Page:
Bharat Sanchar Nigam (BSNL) has decided to cancel the Rs 8,697-crore 4G tender it had floated in March following allegations that it had not followed the public procurement norms for giving preference to make in India products.
Bharat Sanchar Nigam (BSNL) has decided to cancel the Rs 8,697-crore 4G tender it had floated in March
following allegations that it had not followed the public procurement norms for giving preference to make in India products. The state-run company will now call all potential local suppliers, take their feedback and subsequently finalise norms like eligibility criteria, after which it will float a new tender.
As per sources, the department of telecommunications (DoT) will also form a committee that will monitor whether BSNL is following all the rules and preference is given to companies that are manufacturing telecom equipment in India.
It must be mentioned here that the government has not outrightly banned procurement from foreign firms that are importing products, but the rules are formed in such a way that they give certain price advantage to local players.
For instance, the public procurement (preference to make in India) order notified in 2017 states that if the lowest bidder in a government tender is from a local supplier, full contract will be awarded to it, but if the lowest bidder is not a local firm, only 50% of the order quantity shall be given to it.
The remaining 50% would be given to the lowest bidder among Indian firms, provided it matched the lowest tender price. It also states that margin of purchase preference shall be 20%, which means any foreign firm has to quote a price that is over 20% lower than that of an Indian firm to get the tender. There is also a clause in the rules which allow the government to restrict or exclude bidders from a country if it feels Indian suppliers are not allowed to participate in that country.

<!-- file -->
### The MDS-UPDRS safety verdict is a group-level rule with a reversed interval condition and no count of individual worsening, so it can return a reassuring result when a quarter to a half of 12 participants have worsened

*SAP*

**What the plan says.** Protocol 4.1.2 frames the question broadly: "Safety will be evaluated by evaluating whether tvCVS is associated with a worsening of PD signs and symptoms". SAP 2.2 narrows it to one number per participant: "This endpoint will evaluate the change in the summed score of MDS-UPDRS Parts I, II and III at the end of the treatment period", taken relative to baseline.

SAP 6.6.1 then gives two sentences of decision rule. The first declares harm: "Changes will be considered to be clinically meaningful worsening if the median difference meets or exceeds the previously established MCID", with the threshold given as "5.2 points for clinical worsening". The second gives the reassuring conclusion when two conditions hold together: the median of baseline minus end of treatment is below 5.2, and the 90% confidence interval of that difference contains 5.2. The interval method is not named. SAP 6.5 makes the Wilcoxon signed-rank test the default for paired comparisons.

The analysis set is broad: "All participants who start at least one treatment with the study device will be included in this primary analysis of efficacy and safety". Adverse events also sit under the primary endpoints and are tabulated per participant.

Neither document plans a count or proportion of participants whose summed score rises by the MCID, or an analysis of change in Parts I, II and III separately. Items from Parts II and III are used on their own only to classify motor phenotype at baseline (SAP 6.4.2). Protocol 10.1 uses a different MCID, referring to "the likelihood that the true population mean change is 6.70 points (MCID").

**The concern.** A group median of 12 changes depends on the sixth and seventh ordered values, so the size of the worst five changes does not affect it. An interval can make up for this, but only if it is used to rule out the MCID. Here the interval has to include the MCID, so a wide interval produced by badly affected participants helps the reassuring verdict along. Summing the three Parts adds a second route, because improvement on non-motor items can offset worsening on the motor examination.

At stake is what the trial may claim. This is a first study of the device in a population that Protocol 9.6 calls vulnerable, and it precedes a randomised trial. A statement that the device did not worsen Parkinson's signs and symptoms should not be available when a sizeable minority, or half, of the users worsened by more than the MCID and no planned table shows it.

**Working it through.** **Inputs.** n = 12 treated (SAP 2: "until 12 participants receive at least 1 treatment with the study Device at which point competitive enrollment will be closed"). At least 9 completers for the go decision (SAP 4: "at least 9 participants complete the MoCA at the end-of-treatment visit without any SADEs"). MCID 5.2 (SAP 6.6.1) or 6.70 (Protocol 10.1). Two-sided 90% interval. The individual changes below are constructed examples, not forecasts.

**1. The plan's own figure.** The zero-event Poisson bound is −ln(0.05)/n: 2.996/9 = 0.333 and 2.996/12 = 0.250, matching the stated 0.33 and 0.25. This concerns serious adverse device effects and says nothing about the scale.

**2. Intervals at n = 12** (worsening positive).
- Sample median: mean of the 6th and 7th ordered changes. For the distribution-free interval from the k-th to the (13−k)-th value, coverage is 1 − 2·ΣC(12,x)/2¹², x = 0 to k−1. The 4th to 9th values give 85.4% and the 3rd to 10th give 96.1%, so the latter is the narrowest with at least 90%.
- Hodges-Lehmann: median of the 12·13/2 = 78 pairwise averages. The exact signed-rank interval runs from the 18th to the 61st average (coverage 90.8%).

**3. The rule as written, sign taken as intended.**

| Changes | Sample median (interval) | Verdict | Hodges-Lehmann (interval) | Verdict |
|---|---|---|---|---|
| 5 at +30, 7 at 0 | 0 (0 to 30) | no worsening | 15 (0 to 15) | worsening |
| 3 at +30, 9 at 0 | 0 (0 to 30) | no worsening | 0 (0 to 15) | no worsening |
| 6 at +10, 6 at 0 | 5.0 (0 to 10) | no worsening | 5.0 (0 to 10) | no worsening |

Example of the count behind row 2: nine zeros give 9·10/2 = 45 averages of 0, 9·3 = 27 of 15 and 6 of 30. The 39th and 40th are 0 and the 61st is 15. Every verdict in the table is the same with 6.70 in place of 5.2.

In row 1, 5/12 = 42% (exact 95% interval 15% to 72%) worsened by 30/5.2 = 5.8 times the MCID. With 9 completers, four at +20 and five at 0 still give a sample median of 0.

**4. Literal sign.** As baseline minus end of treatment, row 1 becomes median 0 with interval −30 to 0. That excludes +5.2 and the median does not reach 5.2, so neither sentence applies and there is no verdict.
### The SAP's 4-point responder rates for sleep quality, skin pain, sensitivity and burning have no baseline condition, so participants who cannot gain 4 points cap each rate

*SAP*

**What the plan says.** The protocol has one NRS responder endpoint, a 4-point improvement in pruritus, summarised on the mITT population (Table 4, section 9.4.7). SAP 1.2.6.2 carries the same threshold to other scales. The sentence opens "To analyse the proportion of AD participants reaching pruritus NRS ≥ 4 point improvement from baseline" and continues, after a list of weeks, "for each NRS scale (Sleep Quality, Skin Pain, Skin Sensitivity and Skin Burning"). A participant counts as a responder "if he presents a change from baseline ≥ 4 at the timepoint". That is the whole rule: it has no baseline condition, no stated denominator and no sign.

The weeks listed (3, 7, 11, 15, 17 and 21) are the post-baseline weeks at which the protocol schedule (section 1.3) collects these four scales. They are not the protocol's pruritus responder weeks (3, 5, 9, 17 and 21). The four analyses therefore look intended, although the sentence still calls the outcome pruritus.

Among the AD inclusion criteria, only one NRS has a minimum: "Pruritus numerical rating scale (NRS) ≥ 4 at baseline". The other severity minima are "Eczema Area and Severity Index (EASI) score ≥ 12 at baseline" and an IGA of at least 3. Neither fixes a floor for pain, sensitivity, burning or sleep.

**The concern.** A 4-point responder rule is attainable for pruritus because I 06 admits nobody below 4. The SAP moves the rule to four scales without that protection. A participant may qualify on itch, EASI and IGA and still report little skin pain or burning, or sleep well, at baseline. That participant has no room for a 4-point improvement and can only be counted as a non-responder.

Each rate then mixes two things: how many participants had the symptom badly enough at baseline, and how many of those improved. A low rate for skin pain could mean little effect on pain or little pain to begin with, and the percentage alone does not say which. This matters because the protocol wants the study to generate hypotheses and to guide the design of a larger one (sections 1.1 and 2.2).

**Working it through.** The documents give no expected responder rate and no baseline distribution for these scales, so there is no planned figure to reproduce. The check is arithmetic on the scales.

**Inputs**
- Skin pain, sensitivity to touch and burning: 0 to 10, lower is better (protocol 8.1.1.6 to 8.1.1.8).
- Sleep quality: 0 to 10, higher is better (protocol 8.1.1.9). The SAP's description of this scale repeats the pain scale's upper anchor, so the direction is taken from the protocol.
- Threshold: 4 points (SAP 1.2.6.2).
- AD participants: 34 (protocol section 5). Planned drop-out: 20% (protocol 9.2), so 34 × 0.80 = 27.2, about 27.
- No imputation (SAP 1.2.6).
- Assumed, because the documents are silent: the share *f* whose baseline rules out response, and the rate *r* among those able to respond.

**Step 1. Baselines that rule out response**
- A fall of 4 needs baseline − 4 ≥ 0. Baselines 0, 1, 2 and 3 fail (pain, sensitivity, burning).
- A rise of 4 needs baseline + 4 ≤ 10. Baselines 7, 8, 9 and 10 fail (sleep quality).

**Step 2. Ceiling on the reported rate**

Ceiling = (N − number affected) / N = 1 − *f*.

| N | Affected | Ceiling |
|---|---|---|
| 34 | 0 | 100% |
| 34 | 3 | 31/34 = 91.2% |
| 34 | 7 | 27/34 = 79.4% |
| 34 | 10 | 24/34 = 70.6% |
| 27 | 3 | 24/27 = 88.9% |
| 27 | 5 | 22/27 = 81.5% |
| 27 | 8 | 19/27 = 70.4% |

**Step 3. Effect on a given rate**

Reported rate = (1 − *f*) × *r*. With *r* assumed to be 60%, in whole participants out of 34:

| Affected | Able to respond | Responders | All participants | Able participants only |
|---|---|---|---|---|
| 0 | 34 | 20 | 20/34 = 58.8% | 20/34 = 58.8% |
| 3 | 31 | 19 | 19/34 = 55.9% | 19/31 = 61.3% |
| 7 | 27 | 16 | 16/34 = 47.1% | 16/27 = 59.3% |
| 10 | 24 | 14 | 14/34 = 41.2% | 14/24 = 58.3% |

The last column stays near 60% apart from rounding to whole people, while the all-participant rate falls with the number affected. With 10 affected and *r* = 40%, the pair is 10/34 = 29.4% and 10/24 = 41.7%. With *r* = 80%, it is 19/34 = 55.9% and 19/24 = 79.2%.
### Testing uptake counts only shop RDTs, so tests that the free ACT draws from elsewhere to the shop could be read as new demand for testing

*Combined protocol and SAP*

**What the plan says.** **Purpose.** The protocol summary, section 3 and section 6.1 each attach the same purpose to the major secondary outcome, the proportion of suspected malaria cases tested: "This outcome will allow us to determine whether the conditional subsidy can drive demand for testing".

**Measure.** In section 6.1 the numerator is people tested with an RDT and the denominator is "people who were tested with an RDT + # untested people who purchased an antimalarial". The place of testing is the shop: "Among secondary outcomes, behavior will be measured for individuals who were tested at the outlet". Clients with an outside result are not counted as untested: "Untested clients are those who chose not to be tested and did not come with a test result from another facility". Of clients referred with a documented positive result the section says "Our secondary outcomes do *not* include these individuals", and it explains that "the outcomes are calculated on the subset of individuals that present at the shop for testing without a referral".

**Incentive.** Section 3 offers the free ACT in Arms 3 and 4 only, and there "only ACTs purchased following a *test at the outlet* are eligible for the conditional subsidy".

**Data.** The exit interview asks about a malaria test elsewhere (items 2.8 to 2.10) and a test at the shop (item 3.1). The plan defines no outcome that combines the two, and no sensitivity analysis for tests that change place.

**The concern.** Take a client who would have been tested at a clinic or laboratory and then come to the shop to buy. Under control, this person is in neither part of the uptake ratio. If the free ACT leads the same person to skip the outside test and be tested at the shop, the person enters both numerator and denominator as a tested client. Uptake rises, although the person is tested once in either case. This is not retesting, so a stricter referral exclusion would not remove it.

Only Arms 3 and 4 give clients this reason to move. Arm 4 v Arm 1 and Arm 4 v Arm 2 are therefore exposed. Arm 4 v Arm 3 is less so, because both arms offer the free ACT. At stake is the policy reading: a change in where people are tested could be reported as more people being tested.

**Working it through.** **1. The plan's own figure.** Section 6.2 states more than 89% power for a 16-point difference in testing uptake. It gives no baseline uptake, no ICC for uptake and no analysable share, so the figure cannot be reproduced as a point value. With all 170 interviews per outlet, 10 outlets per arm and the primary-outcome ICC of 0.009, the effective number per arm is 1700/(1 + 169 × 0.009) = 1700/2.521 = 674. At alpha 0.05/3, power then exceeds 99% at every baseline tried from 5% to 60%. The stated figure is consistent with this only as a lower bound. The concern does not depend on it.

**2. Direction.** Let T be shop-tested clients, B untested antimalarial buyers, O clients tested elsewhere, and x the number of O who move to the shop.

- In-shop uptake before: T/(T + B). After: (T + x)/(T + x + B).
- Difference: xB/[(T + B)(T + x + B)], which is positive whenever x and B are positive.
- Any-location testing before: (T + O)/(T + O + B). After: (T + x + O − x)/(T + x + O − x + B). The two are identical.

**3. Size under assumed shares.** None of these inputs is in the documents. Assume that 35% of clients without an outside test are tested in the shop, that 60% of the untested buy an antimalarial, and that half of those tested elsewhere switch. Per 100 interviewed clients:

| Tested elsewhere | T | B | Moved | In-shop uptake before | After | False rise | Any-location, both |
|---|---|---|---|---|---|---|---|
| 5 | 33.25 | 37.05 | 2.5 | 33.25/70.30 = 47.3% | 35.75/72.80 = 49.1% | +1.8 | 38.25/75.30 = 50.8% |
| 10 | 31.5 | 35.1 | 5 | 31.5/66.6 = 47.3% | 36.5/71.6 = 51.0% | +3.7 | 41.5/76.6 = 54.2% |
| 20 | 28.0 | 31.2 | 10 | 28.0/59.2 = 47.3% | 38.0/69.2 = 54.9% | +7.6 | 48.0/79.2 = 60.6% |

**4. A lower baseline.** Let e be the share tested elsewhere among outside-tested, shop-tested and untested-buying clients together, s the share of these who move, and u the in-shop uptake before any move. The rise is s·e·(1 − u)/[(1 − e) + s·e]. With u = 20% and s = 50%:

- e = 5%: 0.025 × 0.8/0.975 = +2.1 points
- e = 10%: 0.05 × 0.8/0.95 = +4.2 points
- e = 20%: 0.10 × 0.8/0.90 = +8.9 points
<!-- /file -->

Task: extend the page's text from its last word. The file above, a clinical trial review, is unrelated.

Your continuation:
The 4G tender has been marred in controversy ever since it came out in March. The Telecom Equipment and Services Export Promotion Council (TEPC) had complained against BSNL for not following the rules after which the tender was put on hold by the government. The main concern raised by TEPC was that conditions were formed in such a manner that no Indian company could participate. One such condition was that the bidder should have a minimum turnover of Rs 8,000 crore each in the last two years (2017-18 and 2018-19 in case of financial year and 2017 and 2018 in case of calendar year).
Sources now said all such conditions will not be there in the new tender as eligibility criteria will be finalised after feedback from local players. As per sources, in the past couple of weeks, the DoT has also met several local players in order to get details about their manufacturing capacity and if they are in a position to provide the equipment to BSNL if required. Meanwhile, the domestic vendors are also contemplating to build more pressure on the government by convincing it that there is a difference between local designed and developed product than simply made in India.
Players like Nokia and Ericsson are manufacturing telecom products in India, thereby making them eligible to participate in majority of the government tenders which call for make in India norms. But even Nokia and Ericsson may be left out of any tender if they fail to meet the local content addition in the manufacturing.
Currently, these companies are making products in India with addition of around 40% local content, but government norms call for 40-65% depending on the products. The Indian players have an advantage in terms of local content as most of the components are sources locally. The major local players in the telecom space are VNL, Tejas Networks, Coral Telecom, Paramount Cables, Tirumala, etc.